He was an instructor in dermatology at the University of Maryland School of Medicine from 1956 to 1965, and was an instructor in medicine, also at Maryland, from 1956 to 1965.
He was an assistant professor of medicine at the Johns Hopkins University School of Medicine from 1965 to 2005, and ran the dermatology clinic training residents weekly from 1961 until 2008.
“He was an incredible teacher and mentor and a person we all felt comfortable with. He was one of those go-to-people,” Dr. Cohen said. “There was not much of an academic dermatology program at Hopkins at the time and despite his busy practice, he helped develop it.”
His daughter wrote in a biographical profile of her father: “Known for his interest in the total patient, he would listen for a long time to his patients’ problems even if they were just there for a rash or warts. Consequently, he was always two hours behind schedule. Most patients did not seem to mind and those that did went elsewhere. He had a great sense of humor and was always ready for a joke.”
After seeing 40 or 50 patients a day for four or five days a week for more than 50 years, Dr. Strahan developed quite a following, which often resulted in taking him 15 minutes to reach his table in a restaurant, slowed by greeting patients.
“My sisters and I joked that when he died we’d have to rent out the Royal Farms Arena for his memorial service,” his daughter wrote.
His professional associations included the Maryland Dermatological Society, of which he was president from 1971 to 1972; a member of the board of governors of the Baltimore County Medical Society from 1984 to 1988; a board member of Blue Cross/Blue Shield of Maryland from 1980 to 1994; and a board member of the Governor’s Committee for Employment of the handicapped from 1963 to 1988.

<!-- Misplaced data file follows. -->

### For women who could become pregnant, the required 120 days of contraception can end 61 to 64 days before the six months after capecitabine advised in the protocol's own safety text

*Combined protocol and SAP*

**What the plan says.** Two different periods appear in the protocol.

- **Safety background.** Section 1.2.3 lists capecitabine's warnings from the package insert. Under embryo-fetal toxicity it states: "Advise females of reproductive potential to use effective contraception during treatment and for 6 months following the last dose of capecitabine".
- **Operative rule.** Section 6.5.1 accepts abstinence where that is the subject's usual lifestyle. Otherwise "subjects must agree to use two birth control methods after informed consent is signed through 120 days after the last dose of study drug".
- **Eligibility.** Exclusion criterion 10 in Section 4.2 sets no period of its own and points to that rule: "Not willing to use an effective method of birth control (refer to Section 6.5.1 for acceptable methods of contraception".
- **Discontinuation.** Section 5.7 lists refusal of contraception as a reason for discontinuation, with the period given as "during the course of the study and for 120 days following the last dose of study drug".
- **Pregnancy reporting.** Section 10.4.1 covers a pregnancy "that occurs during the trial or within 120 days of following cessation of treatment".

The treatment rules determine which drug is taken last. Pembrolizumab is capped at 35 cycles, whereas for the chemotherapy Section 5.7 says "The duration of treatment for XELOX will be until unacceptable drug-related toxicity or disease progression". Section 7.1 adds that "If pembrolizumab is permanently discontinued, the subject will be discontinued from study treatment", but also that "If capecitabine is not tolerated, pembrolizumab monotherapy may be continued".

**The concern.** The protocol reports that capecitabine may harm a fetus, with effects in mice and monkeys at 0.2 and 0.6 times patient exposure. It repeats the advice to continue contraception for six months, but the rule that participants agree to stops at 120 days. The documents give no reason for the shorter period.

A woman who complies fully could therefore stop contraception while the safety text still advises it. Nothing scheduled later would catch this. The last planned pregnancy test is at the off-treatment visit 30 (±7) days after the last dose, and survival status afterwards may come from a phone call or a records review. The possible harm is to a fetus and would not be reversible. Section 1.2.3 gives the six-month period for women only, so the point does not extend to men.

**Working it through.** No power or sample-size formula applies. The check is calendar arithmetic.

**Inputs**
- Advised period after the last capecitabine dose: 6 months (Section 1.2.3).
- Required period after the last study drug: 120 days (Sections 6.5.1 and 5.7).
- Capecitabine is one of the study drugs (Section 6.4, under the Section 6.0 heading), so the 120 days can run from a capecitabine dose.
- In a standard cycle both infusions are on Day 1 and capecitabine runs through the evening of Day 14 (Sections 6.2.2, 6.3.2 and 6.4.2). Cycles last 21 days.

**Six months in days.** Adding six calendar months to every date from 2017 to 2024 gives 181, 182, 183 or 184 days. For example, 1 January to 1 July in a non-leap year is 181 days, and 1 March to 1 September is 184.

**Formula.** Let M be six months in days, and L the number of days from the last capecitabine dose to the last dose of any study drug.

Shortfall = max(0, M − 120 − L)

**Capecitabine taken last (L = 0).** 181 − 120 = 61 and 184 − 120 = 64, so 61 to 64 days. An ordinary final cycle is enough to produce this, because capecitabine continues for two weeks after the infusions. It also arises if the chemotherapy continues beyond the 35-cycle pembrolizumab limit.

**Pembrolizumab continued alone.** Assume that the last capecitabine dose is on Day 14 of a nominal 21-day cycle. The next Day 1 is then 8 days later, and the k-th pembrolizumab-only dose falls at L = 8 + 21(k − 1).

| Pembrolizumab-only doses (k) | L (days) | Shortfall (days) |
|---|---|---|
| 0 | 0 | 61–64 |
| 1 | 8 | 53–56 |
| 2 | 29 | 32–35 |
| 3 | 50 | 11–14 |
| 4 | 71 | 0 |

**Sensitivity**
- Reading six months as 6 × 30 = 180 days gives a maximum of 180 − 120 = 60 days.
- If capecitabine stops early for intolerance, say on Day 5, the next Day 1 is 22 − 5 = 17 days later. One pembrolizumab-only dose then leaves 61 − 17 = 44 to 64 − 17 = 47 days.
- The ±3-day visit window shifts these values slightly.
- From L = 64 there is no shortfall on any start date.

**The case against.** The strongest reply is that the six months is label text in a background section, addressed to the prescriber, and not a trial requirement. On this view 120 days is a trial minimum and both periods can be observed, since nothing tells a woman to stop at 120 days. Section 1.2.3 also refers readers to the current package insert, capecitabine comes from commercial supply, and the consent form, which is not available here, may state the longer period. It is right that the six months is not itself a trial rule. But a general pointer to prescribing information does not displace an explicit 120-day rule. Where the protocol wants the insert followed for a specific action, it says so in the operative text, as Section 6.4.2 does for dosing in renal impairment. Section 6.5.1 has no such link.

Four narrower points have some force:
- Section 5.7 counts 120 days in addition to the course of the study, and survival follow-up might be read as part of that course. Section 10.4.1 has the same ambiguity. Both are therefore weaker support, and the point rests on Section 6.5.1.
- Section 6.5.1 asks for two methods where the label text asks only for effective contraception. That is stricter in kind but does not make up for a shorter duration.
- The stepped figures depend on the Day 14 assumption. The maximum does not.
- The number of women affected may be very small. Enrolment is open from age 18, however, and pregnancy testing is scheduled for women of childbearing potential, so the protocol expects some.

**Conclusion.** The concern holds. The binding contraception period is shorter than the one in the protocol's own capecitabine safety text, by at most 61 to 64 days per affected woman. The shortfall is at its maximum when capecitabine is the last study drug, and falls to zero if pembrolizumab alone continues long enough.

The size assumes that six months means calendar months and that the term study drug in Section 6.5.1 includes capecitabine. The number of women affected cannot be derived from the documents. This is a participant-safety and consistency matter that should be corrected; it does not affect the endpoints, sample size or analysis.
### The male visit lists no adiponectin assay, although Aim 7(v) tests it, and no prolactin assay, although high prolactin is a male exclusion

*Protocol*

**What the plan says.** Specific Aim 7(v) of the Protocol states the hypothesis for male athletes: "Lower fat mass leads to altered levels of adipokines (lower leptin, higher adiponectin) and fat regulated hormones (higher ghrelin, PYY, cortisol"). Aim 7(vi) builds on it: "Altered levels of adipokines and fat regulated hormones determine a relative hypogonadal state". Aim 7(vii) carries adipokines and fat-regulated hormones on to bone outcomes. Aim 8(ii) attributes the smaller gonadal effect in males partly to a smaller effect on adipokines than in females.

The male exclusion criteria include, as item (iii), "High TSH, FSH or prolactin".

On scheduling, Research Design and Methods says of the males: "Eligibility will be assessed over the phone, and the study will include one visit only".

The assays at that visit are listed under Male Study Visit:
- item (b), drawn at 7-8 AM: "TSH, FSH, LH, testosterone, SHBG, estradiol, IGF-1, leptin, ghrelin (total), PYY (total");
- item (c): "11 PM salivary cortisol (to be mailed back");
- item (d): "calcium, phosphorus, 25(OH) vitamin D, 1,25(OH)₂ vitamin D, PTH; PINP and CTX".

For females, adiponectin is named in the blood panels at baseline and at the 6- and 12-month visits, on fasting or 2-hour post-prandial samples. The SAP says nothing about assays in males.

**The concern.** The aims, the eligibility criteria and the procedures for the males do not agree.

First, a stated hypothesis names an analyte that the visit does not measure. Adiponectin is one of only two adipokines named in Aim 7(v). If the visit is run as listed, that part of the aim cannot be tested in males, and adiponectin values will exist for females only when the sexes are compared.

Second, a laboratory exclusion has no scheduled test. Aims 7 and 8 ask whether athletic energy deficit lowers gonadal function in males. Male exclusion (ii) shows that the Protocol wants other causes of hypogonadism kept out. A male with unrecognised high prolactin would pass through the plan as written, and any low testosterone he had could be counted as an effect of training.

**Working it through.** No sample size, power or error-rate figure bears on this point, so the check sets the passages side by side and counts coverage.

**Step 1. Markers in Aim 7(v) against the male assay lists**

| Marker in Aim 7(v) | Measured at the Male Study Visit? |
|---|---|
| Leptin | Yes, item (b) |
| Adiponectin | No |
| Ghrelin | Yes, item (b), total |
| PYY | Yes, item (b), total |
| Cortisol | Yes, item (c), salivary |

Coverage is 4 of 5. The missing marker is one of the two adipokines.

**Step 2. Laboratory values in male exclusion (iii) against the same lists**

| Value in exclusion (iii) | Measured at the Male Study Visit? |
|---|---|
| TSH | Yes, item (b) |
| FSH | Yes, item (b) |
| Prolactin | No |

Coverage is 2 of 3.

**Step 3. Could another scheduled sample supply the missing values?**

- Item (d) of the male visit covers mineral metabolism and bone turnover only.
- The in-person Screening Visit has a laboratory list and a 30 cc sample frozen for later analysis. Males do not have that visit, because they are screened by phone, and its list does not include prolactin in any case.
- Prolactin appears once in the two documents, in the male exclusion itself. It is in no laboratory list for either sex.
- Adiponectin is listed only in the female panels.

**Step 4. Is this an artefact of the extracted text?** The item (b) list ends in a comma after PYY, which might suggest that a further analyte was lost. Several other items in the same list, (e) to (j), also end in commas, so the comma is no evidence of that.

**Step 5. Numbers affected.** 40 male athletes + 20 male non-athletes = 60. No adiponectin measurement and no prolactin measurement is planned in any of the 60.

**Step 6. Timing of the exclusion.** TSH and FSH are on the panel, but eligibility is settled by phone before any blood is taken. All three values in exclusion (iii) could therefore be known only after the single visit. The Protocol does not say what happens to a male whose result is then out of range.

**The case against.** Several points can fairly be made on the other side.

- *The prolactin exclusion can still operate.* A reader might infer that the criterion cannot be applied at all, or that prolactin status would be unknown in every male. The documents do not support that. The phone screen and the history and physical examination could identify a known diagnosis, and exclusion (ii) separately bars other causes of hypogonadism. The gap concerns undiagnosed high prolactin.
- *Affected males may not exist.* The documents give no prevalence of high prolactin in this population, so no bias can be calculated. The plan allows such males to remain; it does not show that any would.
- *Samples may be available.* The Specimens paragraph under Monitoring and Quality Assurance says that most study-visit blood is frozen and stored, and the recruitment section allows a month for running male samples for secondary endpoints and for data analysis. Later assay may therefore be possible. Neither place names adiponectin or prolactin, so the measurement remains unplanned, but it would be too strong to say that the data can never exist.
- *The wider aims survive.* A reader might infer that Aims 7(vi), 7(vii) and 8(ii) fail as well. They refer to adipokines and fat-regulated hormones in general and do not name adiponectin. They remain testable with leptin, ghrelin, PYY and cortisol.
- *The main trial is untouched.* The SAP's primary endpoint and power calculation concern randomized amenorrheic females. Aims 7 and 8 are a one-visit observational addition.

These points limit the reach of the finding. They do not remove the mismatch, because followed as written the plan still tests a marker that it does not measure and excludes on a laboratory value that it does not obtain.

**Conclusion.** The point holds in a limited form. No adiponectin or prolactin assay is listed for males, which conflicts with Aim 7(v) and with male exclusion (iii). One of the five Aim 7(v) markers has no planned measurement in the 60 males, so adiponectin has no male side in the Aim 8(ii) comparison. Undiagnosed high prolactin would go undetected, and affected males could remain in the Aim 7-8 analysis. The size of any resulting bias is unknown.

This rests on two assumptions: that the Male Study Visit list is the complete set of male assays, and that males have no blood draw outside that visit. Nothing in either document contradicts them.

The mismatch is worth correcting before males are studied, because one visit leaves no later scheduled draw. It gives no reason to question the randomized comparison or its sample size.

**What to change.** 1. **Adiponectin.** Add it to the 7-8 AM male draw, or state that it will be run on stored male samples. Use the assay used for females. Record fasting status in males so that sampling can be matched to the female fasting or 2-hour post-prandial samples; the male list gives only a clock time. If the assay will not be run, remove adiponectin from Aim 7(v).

From 1988 to 1998, he was also a member of the Board of Physicians Quality Assurance of Maryland and a member of the Federation of State of Maryland Boards Nominating Committee from 1990 to 1992.
In recognition of his work at Hopkins, friends and colleagues established the John F. Strahan M.D. Lectureship in 2004.
Only equaled in his passion for medicine was Dr. Strahan’s passion for golf, a game he learned during his days at Parris Island in the early 1950s, and by the 1960s was “hooked,” his daughter said, reducing his wife to a “golf widow.”
To be on the links almost every day by 2 p.m., Dr. Strahan started seeing patients at 6:15 a.m., and often played 18 holes of golf after work in the summertime.
His daughter said her father had an “impressive long ball” and won many club championships, including the Baltimore Country Club’s senior club championship and member-guest tournaments.
Dr. Strahan played many of the famous golf courses around the country and the world, including Pebble Beach in California and St Andrews in Scotland.
“He hit a hole-in-one while playing in Ireland after a transatlantic flight and without much sleep,” his daughter wrote in the biographical profile.
Despite health issues in recent years for which he used a wheelchair, Dr. Strahan tried to maintain a vigorous social life and most Tuesday evenings dined with the Romeos — “Retired Old Men Eating Out.”
He was a member of Grace United Methodist Church, where plans for a memorial service are incomplete because of the pandemic.
In addition to his daughter, Dr. Strahan is survived by his wife of 15 years, Margaret Mohler Strahan, a Ph.D.; two other daughters, Susan T. Strahan of Guilford and Sally S. Matthews of Atlanta; three stepsons, Thomas Mohler of Catonsville, William Mohler of Elkridge and Robert Mohler of Burbank, California; four grandchildren; and 11 step-grandchildren. His first wife died in 1983, and a second marriage to Robin Coblentz ended in divorce. Another stepson, Dr. Emile Mohler, died in 2017.